Playing catch-up as whilst I took a long time to post all my Shetland material I was also out photographing more stuff locally. Especially as I had some new kit to experiment with. I'll try to be brief and rattle through it all!
August 17th: Egyptian geese at North Cave. Record shot into the sun.
Darter. August 18th: at home in the garden trying a new lens. August 20th: Saltholme, Phil Stead hide. August 23rd & 24th: For a few days in late August we awoke to watch roe deer from our bedroom window here in Acomb, York. A selection of photos from both days follows.
In the afternoon of the 24th Sheila and I popped in to Blacktoft to see Barry. Things were very quiet. August 26th: We drove to North Cave hoping for a glimpse of the spotted crake. Tricky bird to spot!
Record shot at best. I'll make amends later on!
The crake hid himself away, ashamed to show his face, afraid of what others might say...Remember that? Danny Kaye singing the Ugly Duckling. I watched this greenshank. It's definitely greenshank season at the moment!
Walking back we saw this dragonfly on a tree by the path. A juvenile great crested grebe gave some nice reflections.
The greenshank turned up again later at Crossland hide along with a little grebe with a little fish. August 27th saw us both back at Saltholme. Not for anything special. Just a trip out to see the sea. Ever get that feeling? I need to see the sea? Phil Stead's greenshank first.
Plus a magpie. Med gull on the lamp-post at Newburn Bridge and...
...another one on the beach!
Some redshanks flew in... ...but turned their back on me!
Strangely I visited Alkborough three days running. Once on the 28th to see the spoonbills and whatever else might be around, then again on the 29th with Barry after a disappointing day at Frampton and, finally, on the 30th...
...but we'll come to that later.
So, on the 28th I had no luck with the bearded tits but the spoonbills were pretty close.
The best part was when they were all spooked and took off...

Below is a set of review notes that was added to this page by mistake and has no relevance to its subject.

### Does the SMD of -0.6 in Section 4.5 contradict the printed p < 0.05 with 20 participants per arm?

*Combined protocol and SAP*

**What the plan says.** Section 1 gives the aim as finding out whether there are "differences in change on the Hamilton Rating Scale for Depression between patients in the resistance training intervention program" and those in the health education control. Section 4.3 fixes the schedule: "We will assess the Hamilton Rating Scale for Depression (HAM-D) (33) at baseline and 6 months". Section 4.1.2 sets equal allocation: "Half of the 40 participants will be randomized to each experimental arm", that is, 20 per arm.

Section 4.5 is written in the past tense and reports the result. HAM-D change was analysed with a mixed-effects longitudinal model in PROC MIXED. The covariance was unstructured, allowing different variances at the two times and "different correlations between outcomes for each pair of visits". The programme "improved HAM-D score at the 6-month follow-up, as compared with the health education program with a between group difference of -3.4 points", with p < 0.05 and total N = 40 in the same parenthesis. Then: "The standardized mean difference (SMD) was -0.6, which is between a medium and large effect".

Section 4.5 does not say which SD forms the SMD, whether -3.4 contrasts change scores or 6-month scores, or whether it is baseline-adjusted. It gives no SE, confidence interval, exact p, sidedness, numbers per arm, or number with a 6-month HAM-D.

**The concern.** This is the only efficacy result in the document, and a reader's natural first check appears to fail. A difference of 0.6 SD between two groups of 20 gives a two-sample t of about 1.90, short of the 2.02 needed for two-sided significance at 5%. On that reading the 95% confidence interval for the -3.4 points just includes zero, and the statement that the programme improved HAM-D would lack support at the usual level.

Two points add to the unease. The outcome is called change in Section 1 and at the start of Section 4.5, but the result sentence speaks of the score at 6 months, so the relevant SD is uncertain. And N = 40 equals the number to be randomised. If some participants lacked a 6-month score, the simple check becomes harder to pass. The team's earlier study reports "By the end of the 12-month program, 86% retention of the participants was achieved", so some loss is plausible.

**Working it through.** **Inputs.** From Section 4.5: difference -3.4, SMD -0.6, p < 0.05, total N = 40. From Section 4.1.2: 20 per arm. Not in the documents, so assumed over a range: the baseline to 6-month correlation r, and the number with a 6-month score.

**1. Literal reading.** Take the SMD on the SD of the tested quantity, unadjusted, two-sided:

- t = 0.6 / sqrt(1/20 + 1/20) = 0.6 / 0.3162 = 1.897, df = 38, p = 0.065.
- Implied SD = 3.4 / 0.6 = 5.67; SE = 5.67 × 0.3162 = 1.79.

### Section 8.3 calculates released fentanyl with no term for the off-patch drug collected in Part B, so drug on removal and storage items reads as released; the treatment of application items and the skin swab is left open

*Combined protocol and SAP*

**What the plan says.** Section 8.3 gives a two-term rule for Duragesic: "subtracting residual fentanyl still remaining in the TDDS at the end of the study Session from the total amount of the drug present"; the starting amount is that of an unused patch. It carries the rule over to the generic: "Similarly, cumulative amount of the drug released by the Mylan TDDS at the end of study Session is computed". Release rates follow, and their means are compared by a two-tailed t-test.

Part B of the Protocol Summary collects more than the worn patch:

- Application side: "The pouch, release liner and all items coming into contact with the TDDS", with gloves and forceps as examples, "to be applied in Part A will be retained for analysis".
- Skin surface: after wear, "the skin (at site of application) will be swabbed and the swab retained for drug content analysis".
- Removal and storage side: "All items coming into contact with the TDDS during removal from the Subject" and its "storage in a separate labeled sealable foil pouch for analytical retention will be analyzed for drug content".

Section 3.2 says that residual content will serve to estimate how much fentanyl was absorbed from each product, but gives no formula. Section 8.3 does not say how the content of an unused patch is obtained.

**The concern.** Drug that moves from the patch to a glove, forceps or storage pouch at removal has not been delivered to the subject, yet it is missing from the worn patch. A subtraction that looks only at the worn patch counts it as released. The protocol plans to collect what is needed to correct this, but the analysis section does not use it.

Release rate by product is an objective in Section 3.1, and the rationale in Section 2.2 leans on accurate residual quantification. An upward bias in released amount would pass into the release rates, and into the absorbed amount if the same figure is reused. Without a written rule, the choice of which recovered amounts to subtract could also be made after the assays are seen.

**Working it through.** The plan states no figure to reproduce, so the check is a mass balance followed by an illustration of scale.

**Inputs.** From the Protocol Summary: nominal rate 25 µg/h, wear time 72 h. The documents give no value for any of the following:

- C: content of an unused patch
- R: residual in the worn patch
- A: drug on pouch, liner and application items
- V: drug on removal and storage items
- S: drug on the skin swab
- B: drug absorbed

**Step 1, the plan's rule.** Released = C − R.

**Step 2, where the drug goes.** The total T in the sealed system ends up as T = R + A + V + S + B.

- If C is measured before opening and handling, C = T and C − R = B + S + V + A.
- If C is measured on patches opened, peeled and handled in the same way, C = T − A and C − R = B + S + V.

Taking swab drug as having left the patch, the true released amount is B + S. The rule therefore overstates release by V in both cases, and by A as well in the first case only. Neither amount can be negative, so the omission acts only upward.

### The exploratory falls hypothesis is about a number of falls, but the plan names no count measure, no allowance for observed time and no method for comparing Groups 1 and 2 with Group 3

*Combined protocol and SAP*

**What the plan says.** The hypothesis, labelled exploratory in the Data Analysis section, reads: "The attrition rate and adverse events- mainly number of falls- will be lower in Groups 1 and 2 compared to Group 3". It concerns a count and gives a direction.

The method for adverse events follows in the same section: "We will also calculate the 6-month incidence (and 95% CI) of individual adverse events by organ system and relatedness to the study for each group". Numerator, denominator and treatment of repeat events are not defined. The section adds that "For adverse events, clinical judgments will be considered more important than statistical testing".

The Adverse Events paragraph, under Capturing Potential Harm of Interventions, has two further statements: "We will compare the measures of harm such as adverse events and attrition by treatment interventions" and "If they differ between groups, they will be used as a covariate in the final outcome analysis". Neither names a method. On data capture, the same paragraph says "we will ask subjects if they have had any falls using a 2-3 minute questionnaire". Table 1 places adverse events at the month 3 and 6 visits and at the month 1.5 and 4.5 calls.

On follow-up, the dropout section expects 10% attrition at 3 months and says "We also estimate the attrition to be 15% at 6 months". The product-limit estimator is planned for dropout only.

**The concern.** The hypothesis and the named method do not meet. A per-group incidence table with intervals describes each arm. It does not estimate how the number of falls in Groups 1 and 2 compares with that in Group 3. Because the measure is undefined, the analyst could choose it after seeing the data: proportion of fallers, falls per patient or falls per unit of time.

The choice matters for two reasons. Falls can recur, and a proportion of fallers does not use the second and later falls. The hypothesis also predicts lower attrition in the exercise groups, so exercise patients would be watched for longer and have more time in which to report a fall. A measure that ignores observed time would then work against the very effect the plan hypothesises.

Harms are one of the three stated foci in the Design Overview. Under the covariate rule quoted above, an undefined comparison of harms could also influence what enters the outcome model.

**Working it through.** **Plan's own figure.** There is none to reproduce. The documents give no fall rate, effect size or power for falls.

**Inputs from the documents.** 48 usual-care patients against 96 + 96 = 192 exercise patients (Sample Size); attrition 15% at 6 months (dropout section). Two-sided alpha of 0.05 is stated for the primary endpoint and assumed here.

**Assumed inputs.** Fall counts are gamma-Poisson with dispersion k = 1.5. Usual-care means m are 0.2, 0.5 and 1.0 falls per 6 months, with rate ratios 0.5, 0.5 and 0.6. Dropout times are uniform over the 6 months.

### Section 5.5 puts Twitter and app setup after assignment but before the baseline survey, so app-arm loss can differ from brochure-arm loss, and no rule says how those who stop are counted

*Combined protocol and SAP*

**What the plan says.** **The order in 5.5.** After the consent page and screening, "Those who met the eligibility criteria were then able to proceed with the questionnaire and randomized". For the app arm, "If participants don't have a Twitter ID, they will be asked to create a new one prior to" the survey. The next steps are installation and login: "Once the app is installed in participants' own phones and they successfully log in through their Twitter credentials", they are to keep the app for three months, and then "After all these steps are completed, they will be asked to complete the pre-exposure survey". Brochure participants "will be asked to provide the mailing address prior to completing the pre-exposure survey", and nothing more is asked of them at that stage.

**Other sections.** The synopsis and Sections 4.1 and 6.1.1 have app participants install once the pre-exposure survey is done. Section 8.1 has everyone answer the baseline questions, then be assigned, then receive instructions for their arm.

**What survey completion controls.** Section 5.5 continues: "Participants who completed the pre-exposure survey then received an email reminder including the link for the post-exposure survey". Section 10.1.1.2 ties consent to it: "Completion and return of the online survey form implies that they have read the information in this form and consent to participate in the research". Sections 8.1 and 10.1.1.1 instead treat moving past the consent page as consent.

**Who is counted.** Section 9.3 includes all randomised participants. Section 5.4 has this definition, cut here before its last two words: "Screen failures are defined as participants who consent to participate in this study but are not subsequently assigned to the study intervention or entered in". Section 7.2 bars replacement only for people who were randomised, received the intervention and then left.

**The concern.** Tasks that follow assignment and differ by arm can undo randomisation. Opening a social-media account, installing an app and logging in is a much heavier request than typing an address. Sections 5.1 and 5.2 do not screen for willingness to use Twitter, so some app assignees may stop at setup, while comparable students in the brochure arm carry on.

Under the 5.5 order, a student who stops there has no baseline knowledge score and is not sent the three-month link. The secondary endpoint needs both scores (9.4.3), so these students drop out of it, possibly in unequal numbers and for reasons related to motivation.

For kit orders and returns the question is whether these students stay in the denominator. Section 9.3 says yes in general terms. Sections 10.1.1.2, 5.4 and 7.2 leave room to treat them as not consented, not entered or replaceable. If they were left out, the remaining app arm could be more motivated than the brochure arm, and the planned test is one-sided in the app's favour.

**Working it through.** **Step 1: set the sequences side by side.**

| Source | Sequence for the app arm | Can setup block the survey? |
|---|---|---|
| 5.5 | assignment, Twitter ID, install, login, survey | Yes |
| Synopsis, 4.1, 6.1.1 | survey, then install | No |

Then the godwits took to the air. I can find 4 wader species in this shot.
The sea aster was in full flower.
August 29th was the day Barry and I went to Frampton Marsh and saw hardly anything. Reports of large numbers of curlew sandpipers and little stints had tempted us. There were a few little stints admittedly but nothing in the quantity we had hoped for.
The visit started well with a couple of yellow wagtails with the horses from the car park.
Reed bunting and whitethroat juvenile on our walk. Small tortoiseshells were frequent even though there have been reports of a big drop in numbers this year. Ruff A very distant ruff and little stint. I'll put that right a little later too. We headed for Freiston Shore RSPB. Little grebe at Freiston.
Continuing north we called at Alkborough where there were plenty of birds. Little did we know what would be found the following day! On the 30th August a western purple swamphen turned up at Alkborough. Sheila and I went quite late on and had good scope views of my 424th British Isles lifer. I didn't take a camera but here's a reminder of a bird I saw at Saltney, Clwyd, North Wales at a Morrisons building site in 2010. It was an escaped grey-headed gallinule but closely related to 'Swampy'. Look at those feet! September! The year rushes on.
September 1st and Sheila and I headed for Thornwick Pool, North Landing, Flamborough hoping a little stint was still about. A bit far off but a lot closer than the Frampton birds. Slowly getting closer. Some dunlin came in. Back to the stint. Still going in the right direction!
See the tramlines.
We called at Bempton. Jackdaw on the walk down to the cliffs.
The RSPB volunteer at the viewpoint explained that young gannets fly down from the nest and spend some time in the water getting all the guano etc off their wings before they try to fly off again. That's what this bird was doing.
September 2nd: after increasing reports that the spotted crake was becoming more bold and showing well we decided to have another look...
Right out on the mud!